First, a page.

Yes, a son and three grandchildren, 10, 7 and 5. For my granddaughter's 10th birthday in August I gave her her first antiquity, like my grandmother did, a terra cotta object from Guatemala. I want it to be a tradition for each when they turn 10, to receive an object to see if it opens their eyes to something new.
Has it become difficult to collect antiquities?
Absolutely. Other than for a few museums, mostly in Arab countries. When a great object comes on the market now, they go to those museums because they have so much money.
Collecting Greek and Roman antiquities has become almost impossible after all the charges of looting by the Italian government that have tarnished the reputations of several major museums in the United States, especially the Getty in Los Angeles, and led to the return of some important works. Are there the same kind of issues in collecting Egyptian antiquities?
After the Getty, even the big (auction) houses have to be very careful about what is offered (in Greek and Roman antiquities). But Egyptian antiquities are different. The same object was repeated hundreds, even thousands of times because when someone was buried, everything he owned was buried with him so the next generation had to start over to create their own possessions. The museums in Cairo or Luxor or Aswan are full of things.
What about counterfeiting?
There is lots of counterfeiting. You have to be really careful. I bought a marvelous wood object some time ago and had it carbon-tested (for age) which was verified. But professor Bianchi said it was impossible that it could be from the century (it carbon-tested for). The design and age of the wood weren't similar. Now I am reluctant to rely only on physical or chemical tests (for authenticity).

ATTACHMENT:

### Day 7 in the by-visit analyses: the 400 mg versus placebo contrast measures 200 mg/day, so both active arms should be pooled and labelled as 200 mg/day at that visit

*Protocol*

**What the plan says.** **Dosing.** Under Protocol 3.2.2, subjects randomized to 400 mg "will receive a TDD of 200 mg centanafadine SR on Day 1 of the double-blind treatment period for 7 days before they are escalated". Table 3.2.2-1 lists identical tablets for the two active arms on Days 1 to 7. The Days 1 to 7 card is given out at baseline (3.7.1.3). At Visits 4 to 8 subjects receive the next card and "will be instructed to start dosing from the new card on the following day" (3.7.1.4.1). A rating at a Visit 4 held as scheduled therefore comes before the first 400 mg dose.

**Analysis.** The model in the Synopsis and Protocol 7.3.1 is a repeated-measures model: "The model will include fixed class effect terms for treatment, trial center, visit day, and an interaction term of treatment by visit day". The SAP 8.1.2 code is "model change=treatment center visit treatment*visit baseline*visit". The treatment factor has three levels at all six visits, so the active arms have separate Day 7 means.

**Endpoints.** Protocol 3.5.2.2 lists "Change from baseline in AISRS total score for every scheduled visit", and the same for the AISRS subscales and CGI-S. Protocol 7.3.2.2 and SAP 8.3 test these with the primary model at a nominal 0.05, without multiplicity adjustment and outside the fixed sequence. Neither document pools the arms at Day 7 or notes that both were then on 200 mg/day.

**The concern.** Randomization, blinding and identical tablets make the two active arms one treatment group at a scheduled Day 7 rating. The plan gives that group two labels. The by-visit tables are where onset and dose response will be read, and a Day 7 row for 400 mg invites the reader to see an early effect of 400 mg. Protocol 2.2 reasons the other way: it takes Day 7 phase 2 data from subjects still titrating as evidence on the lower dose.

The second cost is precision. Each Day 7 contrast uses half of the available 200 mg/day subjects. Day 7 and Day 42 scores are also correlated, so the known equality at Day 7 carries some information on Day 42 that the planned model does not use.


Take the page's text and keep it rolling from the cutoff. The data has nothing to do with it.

Tell me about your new collecting interests, the Second School of Paris abstract expressionist paintings, for example.
The prices for antiquities are seven to 10 times more that they were 10 years ago. I like to buy what others don't want. It's a pity about these paintings. They were ignored because everything was about New York after the war (World War II). The European paintings have a different sensibility (than the New York abstract expressionists) but they're from the same tree trunk. And they are part of the history of painting. We have been looking at each other from both sides of the Atlantic, each saying "I'm better than you." I'm talking to museums, the Whitney (Museum of American Art in New York), for example, about a show with their American collection and from my collection so people can see them together. It's time to make peace.
This collection, like your antiquities, is ranked at the top level for its breadth and depth.
Fifteen years ago, I began buying them piece by piece. Nobody saw me coming. Now I can't buy it anymore because the prices have gone up so much. Now I'm buying Christian art of the 14th and 15th centuries. Nobody wants it and I can afford it. But auction houses have noticed and want to organize sales for me, so I will have to change my target.
You price yourself out of the market because others see what you buy and start buying it, too, which raises prices.
The antiquities are such a prestigious collection that could have gone anywhere. Why did you choose St. Petersburg?
New York has the Met, Paris the Louvre, many big cities already have great collections. Why would they need mine? I thought, why don't we go to places where people don't have the chance to see this marvelous civilization? I told the Museum of Fine Arts that they could also lend it to other museums if they wanted. That is the spirit of the foundation.
It is also a recognition for professor Bianchi and all he has done: upgrading the collection, making the catalog. It was a way to send back thanks.
Lennie Bennett can be reached at firstname.lastname@example.org or (727) 893-8293.